The new Geographic Population Structure (GPS) tool works somewhat like a satellite navigation system. It helps you to find your way home, but not the one you currently live in—rather, your ancestral home from 1,000 years ago.
Previously, scientists have only been able to locate where your DNA was formed to within about 430 miles, which in Europe could be two countries away. The new tool, however, has been 98 percent successful in locating worldwide populations to their correct geographic regions, right down to their village and island of origin.
The breakthrough of knowing where the gene pools that created your DNA were last mixed has massive implications for life-saving personalized medicine, advancing forensic science, and for the study of populations whose ancestral origins are under debate, such as African Americans, the Romani, and European Jews.
Genetic admixture occurs when individuals from two or more previously separated populations begin interbreeding. This results in the creation of new gene pools representing a mixture of the founder gene pools.
Mixing genes ‘like soup’
Such processes are extremely common in history during migrations and invasions, for example, when the Vikings invaded Britain and Europe in the 11th Century and settled with locals some of them formed a new Viking-Anglo-Saxon gene pool, but some married other Vikings and maintained their original gene pool, allowing GPS to trace their Scandinavian origins.
“If we think of our world as being made up of different colors of soup—representing different populations—it is easy to visualize how genetic admixture occurs,” says creator Eran Elhaik of the University of Sheffield animal and plant sciences department.
“If a population from the blue soup region mixes with a population from the red soup region their offsprings would appear as a purple soup.
“The more genetic admixture that takes place, the more different colors of soup are introduced which makes it increasingly difficult to locate your DNA’s ancestry using traditional tools like Spatial Ancestry analysis (SPA) which has an accuracy level of less than two percent.”
He adds: “What we have discovered…is a way to find not where you were born—as you have that information on your passport—but where your DNA was formed up to 1,000 years ago by modeling these admixture processes.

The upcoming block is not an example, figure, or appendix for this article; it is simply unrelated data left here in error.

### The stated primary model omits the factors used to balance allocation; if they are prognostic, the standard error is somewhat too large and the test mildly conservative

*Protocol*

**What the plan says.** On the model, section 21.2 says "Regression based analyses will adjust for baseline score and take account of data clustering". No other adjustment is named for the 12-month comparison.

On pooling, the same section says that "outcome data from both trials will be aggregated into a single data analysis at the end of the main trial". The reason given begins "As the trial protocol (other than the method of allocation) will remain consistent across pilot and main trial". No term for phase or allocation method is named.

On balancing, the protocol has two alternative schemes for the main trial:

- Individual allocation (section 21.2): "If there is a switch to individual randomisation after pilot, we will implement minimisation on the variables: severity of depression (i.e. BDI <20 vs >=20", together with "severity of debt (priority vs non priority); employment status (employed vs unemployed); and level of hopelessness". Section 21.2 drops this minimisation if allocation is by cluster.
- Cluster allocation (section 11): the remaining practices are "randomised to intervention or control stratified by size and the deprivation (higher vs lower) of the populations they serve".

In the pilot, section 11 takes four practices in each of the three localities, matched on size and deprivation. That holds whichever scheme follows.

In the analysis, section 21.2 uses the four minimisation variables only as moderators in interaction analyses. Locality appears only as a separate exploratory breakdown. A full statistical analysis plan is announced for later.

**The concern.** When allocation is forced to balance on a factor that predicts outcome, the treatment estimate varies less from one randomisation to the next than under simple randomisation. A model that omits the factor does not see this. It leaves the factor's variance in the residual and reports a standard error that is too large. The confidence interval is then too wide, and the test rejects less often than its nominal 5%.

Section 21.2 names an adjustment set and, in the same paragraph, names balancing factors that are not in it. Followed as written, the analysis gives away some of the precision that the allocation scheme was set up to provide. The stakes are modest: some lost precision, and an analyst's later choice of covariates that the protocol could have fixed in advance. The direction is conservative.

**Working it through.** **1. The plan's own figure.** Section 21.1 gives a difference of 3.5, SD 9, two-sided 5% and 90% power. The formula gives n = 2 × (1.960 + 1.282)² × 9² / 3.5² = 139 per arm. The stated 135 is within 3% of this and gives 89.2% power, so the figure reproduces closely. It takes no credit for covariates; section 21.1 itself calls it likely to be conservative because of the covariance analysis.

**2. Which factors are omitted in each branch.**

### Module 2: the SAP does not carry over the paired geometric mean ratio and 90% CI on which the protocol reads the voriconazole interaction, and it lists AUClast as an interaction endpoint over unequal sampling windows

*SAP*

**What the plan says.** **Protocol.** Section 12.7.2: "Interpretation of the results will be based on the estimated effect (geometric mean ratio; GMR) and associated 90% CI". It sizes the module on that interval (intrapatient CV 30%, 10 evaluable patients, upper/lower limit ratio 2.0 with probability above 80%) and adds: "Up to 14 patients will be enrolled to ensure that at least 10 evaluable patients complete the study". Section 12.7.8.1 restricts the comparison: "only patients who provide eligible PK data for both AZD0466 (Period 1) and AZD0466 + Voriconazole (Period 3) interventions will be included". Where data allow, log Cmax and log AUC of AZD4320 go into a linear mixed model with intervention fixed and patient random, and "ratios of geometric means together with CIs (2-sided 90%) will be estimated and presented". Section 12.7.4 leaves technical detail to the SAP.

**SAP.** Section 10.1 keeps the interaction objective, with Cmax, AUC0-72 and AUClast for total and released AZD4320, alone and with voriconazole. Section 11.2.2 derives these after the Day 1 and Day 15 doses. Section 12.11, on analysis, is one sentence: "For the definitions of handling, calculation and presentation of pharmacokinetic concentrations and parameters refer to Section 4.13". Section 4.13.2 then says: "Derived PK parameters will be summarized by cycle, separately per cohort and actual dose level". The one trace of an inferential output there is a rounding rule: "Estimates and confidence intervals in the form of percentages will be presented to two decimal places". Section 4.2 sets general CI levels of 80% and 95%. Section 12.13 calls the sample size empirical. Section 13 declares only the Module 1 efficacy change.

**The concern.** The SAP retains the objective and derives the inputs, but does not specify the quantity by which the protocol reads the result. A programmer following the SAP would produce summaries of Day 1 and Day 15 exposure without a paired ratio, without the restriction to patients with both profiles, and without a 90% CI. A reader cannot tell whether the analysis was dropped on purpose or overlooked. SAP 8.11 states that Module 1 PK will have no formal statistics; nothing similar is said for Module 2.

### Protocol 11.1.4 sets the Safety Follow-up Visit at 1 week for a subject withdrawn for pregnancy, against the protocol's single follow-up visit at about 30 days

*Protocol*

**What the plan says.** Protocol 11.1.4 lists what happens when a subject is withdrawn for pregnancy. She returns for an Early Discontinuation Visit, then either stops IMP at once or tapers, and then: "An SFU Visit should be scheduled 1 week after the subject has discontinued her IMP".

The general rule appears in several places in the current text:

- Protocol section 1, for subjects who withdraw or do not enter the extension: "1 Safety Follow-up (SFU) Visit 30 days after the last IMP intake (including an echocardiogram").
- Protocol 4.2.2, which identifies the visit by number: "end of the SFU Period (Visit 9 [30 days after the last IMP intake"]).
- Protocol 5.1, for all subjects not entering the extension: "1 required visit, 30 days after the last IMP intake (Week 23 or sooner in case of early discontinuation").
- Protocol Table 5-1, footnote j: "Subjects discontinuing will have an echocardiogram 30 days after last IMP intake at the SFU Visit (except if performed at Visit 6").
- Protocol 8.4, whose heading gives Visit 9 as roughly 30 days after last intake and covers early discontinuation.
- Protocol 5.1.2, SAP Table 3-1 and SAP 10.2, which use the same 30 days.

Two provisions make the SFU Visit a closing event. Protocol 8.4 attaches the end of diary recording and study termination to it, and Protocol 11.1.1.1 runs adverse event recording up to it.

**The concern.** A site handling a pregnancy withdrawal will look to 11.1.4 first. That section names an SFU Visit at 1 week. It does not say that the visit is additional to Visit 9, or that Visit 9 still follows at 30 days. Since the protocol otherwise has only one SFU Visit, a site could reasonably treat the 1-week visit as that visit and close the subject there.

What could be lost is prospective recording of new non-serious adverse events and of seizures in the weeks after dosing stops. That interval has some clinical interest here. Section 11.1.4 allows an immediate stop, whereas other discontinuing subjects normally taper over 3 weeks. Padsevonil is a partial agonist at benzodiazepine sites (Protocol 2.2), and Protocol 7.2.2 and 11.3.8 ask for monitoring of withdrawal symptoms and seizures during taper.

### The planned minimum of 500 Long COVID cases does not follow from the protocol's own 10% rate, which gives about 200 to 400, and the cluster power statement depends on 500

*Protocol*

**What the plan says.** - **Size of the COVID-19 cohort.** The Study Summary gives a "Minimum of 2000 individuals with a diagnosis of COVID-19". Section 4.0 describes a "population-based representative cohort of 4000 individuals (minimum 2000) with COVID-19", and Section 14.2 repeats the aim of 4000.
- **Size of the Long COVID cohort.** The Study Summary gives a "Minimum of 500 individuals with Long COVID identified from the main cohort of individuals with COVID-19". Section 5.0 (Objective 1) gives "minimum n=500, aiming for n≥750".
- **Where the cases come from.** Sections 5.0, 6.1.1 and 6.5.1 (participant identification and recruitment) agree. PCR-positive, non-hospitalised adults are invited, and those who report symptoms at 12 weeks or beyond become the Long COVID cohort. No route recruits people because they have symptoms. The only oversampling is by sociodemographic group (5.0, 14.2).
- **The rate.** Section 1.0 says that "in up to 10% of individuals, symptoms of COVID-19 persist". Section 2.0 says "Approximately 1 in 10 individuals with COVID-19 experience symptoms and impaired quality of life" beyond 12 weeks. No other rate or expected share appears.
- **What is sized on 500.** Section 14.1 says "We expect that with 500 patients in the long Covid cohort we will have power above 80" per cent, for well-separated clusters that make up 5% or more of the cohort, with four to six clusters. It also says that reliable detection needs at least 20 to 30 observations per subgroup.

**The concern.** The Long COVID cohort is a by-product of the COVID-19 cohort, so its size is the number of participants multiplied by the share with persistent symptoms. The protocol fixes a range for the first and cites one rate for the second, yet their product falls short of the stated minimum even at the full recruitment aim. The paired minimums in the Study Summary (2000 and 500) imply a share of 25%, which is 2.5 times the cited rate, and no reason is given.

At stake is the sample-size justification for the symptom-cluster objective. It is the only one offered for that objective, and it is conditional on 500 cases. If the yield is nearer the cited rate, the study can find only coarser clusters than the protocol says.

“What is remarkable is that, we can do this so accurately that we can locate the village where your ancestors lived hundreds and hundreds of years ago—until now this has never been possible.”
Sardinia and Oceania
To demonstrate how accurate GPS predictions are, Elhaik and his colleagues analyzed data from 10 villages in Sardinia and over 20 islands in Oceania. The research, published today in Nature Communications, shows that Elhaik and his team were able to place a quarter of the residents in Sardinia directly to their home village and most of the remaining residents within 50km of their village.
With people from Oceania, the method had almost 90 percent success in tracing islanders exactly to their island.
“This is a significant improvement compared to the alternative SPA tool that placed Oceanians in India,” says Elhaik.
The idea of ‘race’
“This technique also means that we can no longer easily classify people’s ethnic identities with one single label,” he says. “It is impossible for any of us to tick one box on a form such as White British or African as we are much complex models with our own unique identities. The notion of races is simply not plausible.”
Tracing our ancestry is now a major social trend and genealogy is the number one hobby in America. An estimated one million people in the US have already had their DNA genotyped. People can explore their DNA by simply taking a swab from inside their mouth and sending it to a company such as 23andme or ancestry.com for costs ranging from $99 to $200.
Elhaik’s coauthor Tatiana Tatarinova developed a website making GPS accessible to the public.
“To help people find their roots, I developed a website that allows anyone who has had their DNA genotyped to upload their results and use GPS to find their ancestral home,” says Tatarinova, an associate professor of research pediatrics at the Keck School of Medicine of the University of Southern California.
“We were surprised by the simplicity and precision of this method. People in a given geographical area are more likely to have similar genetics. When they also have genetic traits typically found in other, distant regions, the geographical origin of those traits is generally the closest location where those traits can be found.”
According to the researchers, in ethnically diverse regions like the UK or US, where many people know only a few generations of their descendants, this kind of screening has huge, important medical implications.
The discovery of a certain genotype might indicate the potential for a genetic disease and suggest that diagnostic testing be done. Also, as scientists learn more about personalized medicine, there is evidence that specific genotypes respond differently to medications—making this information potentially useful when selecting the most effective therapy and appropriate dosage.
The investigators are currently designing a study to correlate pharmacokinetics—the time course of drug metabolism—with genotype.
Additional researchers contributed to the study from Johns Hopkins University, University of Pennsylvania, University of Arizona, and other research institutions around the world.
Source: University of Sheffield